North Korea sends delegation to China for emergency supplies

The unofficial trip came as the border was closed following a brief reopening in response to new COVID cases.
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North Korea sends delegation to China for emergency supplies A North Korean man looks out from a North Korean train before leaving for North Korea at the Dandong border railway station in northeast China's Liaoning Province in this file photo.

An unofficial delegation from North Korea travelled to China for emergency supplies on the same day the newly reopened border was shut down due to a spike in coronavirus cases, sources in China told RFA.

The border with China was closed in January 2020 at the beginning of the coronavirus pandemic, a move that all but destroyed the nascent North Korean market economy, much of which relies on Chinese trade to stay afloat.

Rail trade resumed on Nov. 1, with trains travelling from Dandong, China, over the Yalu River to Sinuiju, North Korea. But eight days later, the link was closed again due to a lockdown in Dandong from a new spike in coronavirus cases.

China typically accounts for more than 90 percent of North Korea’s international trade. North Koreans have held out for almost two years without any Chinese imports, but supplies of many goods are running low.

Sources said the delegation asked Chinese officials in Dandong for cooking oil and seasonings, construction materials and several kinds of fabrics.

“Two train cars crossed the bridge on Nov. 8  from North Korea, and at first we thought it was just a maintenance team coming to inspect the condition of the railroad connection between Sinuiju and Dandong, because we heard they’d be coming,” a Chinese citizen of Korean descent from Dandong told RFA’s Korean Service Wednesday.

“The railway maintenance team were in the front car, but there were three unofficial delegations from Pyongyang in the second car. They were here to request emergency supplies,” said the source, who requested anonymity for security reasons.

The delegation made their way to the North Korean consulate in the city to meet with Chinese officials, according to the source.

“We don’t yet know whether the Chinese officials they met were from the central government in Beijing, or if they were from the local government in Dandong, entrusted to act on behalf of the central government,” the source said.

The discussion in Dandong was not about receiving food aid, according to the source. Reports out of North Korea have indicated that the food situation there is dire, with the government telling people to prepare for shortages that could rival the 1994-1998 famine that killed millions of North Koreans. The shortages have already led to starvation deaths.

But the just-completed harvest appears to have alleviated some of the fear about mass famine in the short-term, the source said.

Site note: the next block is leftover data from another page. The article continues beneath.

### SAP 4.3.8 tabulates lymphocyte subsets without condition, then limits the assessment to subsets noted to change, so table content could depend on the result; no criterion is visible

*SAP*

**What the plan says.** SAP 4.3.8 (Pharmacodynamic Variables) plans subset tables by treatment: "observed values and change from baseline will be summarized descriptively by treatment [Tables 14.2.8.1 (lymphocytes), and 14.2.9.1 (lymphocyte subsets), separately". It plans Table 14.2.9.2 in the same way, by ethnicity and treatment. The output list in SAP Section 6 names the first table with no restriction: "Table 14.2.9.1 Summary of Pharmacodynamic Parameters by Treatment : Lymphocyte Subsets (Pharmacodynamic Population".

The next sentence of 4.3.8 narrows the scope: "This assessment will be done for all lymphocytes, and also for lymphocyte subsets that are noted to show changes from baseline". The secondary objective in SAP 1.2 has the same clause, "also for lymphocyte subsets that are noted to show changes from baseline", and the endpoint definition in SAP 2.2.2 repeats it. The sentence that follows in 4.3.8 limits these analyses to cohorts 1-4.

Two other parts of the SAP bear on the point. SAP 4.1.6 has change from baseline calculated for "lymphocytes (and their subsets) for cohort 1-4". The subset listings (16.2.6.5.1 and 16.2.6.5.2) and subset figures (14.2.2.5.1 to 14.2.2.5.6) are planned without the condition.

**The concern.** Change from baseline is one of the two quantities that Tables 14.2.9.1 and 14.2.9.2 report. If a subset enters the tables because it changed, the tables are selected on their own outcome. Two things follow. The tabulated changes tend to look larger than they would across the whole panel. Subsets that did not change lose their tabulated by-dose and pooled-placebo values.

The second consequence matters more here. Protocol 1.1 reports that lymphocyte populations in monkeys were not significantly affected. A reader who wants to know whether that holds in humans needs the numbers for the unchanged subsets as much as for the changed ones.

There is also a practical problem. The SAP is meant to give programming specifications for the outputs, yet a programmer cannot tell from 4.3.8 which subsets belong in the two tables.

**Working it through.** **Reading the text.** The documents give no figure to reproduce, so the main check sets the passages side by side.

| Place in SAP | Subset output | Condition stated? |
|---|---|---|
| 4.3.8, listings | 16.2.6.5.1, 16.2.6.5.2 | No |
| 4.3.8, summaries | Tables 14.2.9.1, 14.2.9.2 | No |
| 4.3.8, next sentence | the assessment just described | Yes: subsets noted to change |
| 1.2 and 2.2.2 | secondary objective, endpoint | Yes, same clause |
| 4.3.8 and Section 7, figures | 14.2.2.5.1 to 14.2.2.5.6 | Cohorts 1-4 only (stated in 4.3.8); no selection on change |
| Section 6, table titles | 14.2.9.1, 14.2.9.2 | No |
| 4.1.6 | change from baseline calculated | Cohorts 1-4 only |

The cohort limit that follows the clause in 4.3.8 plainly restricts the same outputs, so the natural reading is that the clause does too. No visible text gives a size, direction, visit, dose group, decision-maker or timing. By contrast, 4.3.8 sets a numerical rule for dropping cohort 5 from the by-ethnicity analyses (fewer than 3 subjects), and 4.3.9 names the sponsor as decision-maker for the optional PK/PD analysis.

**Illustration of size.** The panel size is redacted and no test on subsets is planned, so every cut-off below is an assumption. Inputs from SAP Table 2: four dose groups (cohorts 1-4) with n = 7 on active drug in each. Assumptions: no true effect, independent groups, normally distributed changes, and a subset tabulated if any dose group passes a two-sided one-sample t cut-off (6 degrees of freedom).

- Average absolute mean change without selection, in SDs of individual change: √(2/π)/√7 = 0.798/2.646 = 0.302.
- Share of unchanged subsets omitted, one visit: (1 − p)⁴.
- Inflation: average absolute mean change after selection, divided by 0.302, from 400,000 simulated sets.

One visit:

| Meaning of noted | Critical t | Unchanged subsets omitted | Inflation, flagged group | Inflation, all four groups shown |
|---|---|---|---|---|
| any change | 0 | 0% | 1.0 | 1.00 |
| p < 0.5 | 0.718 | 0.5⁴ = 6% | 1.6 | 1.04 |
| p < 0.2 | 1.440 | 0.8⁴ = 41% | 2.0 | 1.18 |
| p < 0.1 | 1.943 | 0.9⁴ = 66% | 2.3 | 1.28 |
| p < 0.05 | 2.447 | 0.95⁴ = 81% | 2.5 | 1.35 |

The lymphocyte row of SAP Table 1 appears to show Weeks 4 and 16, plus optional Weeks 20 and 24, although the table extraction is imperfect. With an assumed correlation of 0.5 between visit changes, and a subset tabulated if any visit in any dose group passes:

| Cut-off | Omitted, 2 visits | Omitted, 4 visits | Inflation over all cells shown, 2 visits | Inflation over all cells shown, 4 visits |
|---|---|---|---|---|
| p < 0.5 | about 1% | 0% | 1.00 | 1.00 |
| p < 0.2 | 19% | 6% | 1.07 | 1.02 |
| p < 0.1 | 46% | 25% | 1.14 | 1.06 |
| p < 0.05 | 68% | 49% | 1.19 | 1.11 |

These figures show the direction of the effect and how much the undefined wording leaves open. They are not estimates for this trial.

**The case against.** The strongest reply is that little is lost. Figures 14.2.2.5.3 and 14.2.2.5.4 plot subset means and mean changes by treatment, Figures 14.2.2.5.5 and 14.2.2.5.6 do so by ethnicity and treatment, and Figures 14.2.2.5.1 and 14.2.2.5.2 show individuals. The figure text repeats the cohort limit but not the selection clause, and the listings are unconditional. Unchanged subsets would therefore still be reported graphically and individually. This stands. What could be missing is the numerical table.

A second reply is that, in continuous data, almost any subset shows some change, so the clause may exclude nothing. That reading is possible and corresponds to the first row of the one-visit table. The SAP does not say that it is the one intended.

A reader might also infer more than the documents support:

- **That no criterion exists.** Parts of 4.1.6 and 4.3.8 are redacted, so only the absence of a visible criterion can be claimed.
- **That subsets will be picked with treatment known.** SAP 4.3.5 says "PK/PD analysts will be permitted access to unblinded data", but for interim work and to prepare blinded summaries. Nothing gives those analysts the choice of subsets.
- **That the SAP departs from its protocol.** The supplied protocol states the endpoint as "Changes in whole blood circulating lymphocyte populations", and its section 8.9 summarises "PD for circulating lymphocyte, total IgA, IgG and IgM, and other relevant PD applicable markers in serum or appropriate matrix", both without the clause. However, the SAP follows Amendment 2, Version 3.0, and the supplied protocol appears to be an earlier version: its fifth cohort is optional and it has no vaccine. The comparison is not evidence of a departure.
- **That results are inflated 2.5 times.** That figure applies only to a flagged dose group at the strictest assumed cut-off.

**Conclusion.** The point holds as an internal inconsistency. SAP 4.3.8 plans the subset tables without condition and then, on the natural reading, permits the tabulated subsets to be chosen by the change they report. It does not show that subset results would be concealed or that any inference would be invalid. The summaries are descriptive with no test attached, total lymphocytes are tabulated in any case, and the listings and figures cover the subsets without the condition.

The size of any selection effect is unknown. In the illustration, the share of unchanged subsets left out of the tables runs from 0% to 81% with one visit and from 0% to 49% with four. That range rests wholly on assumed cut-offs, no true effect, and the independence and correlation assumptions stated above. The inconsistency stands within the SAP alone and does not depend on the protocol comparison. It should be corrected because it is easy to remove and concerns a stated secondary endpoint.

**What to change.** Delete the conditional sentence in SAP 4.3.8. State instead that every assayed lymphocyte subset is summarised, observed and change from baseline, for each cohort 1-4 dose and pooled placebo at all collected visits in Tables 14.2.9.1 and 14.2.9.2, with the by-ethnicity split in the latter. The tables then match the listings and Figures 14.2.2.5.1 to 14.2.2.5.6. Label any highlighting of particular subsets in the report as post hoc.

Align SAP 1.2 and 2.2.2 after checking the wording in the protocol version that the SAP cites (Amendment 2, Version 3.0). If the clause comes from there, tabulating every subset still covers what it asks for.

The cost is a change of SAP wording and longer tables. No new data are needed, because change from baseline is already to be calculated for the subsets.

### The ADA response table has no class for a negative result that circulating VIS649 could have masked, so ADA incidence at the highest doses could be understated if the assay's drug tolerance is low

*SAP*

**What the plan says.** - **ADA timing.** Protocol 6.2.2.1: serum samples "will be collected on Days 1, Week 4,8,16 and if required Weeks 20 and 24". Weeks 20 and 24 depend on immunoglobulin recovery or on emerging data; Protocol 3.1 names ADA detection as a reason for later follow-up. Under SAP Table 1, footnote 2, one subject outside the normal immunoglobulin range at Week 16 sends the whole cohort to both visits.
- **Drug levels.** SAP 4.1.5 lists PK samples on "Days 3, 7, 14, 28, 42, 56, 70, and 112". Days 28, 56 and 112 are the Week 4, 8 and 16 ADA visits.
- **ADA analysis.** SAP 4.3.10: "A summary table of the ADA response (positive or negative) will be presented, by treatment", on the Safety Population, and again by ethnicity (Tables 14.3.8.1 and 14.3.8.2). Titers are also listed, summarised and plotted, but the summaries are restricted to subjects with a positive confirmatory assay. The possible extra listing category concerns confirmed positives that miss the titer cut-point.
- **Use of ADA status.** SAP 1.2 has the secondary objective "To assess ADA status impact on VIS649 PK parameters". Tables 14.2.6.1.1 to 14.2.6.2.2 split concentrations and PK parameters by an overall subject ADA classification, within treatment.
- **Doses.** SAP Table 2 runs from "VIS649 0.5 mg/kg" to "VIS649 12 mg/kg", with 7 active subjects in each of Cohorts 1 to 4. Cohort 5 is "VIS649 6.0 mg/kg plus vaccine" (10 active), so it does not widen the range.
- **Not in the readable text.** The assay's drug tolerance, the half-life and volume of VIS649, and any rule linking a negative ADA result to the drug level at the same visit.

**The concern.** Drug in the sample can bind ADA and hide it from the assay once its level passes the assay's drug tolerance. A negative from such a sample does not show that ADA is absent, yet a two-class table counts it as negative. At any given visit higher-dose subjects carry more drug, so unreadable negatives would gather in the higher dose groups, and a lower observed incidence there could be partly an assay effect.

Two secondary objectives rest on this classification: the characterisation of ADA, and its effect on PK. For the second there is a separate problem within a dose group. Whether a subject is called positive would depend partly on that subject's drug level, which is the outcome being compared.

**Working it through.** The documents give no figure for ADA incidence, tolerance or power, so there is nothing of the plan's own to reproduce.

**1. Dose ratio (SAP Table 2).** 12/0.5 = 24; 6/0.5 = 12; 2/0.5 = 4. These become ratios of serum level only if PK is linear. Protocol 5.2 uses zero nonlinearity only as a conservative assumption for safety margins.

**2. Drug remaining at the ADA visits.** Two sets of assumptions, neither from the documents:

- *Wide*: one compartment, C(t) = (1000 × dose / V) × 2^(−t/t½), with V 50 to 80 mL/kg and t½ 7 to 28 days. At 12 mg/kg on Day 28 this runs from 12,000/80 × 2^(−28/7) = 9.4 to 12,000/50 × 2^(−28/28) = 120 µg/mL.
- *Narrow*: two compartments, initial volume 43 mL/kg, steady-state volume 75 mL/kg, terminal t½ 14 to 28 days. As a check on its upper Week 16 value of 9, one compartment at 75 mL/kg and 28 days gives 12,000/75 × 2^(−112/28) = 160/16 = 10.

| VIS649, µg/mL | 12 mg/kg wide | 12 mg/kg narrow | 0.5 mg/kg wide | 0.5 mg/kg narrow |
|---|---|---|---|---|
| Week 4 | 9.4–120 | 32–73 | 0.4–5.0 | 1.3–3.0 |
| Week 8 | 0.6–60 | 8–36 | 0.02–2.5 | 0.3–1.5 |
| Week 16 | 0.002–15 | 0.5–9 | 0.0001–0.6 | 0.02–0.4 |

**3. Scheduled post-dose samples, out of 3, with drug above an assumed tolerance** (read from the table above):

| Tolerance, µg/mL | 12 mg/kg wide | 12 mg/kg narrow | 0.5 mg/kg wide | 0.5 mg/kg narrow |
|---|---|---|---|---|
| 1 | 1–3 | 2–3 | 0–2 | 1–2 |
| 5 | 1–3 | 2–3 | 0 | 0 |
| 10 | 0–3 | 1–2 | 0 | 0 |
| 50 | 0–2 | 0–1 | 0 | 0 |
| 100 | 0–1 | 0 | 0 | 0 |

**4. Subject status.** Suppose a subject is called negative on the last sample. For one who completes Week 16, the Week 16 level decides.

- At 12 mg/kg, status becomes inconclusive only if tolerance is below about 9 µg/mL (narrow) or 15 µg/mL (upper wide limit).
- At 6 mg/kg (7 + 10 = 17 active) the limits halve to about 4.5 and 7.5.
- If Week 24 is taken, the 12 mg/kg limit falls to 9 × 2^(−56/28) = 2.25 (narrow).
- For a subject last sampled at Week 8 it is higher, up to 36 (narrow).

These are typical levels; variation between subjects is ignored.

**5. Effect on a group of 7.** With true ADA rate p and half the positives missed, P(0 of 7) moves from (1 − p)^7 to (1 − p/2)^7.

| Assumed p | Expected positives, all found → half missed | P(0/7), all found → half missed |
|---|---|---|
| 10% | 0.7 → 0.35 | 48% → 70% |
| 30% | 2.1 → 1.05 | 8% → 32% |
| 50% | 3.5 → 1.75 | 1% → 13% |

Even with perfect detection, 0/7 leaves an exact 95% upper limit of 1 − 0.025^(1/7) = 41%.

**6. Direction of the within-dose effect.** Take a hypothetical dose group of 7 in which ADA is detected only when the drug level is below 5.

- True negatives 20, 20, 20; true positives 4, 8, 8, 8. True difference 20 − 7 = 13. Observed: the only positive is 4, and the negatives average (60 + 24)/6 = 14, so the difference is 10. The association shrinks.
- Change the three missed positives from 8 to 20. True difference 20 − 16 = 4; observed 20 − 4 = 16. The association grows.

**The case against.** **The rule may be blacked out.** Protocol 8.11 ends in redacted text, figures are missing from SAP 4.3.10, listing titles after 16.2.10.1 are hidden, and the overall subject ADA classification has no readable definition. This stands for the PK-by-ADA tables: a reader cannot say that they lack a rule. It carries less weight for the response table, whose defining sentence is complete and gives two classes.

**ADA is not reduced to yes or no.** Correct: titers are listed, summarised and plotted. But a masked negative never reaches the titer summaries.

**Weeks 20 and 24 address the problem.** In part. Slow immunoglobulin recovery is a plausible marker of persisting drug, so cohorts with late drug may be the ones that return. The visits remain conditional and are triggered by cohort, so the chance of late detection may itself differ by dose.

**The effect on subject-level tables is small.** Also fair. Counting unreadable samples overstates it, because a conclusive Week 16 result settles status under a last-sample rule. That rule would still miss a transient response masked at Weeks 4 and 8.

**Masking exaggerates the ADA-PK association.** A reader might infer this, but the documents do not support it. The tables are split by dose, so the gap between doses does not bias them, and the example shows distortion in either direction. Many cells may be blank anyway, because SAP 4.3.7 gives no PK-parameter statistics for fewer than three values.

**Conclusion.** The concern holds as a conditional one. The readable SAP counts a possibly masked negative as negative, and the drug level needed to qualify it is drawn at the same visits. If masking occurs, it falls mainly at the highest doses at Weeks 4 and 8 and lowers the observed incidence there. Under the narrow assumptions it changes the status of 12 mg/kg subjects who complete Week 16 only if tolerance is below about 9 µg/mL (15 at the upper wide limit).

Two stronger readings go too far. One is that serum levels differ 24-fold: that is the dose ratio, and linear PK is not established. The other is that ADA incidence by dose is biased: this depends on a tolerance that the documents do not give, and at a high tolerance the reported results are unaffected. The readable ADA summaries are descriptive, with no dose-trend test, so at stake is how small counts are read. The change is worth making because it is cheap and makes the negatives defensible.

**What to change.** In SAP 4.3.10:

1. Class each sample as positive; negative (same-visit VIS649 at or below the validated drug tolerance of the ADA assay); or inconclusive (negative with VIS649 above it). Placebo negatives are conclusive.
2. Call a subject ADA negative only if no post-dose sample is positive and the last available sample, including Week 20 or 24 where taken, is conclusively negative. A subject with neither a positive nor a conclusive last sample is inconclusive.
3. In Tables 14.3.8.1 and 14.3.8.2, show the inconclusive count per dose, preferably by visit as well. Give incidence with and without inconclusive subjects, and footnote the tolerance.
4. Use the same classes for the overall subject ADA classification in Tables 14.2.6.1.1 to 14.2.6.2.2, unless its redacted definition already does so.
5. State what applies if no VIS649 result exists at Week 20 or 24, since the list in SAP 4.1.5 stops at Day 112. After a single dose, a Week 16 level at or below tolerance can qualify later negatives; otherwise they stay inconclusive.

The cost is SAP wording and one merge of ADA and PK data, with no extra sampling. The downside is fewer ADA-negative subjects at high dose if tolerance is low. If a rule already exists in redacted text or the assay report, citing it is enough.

“Considering that the North Koreans sent their delegation to request supplies to the North Korean consulate, it’s likely that the two governments have already reached an agreement and these were working-level discussions,” said the source.

“The delegation was willing to risk coming into Dandong, where the coronavirus is raging strong. That proves that the shortage of supplies in North Korea is extremely serious,” the source said.

At the beginning of 2021, when it was apparent that the border would stay closed for at least several months, North Korean leader Kim Jong Un called on the country to overcome its food and resource problems in accordance with its founding “juche” ideology, which preaches self-reliance on the individual, local and state level.

“How desperate North Korea must be. The government told the people to endure the border closure by pushing self-reliance, and now here they are, requesting emergency supplies from outside,” a second source in Dandong, also a Chinese citizen of Korean descent, told RFA.

The Chinese officials partially accepted North Korea’s request for the various raw materials, food enhancers and seasonings, and construction materials, the second source said.

“With the coronavirus spreading again in all parts of China, including in Dandong and the three northeast provinces, there’s no telling as to when railway trade will resume. It was supposed to reopen this month,” the second source said.

The halt in trade is not only harmful for North Korea. Chinese trading companies had stocked up to prepare for the reopening, but now must watch the goods sit in warehouses, the second source said.

“The delay in resuming rail trade has resulted in the Chinese companies becoming increasingly impatient,” the source said.

Though rail trade between North Korea and China was suspended for almost two years, RFA reported that China in April 2021 sent a train load of about 300 tons of corn, likely as food aid but registered as animal feed.

Many were hopeful at that time that rail trade would resume, but the border remained closed for another six-and-a-half months before it briefly reopened.

Translated by Leejin Jun for RFA’s Korean Service. Written in English by Eugene Whong.


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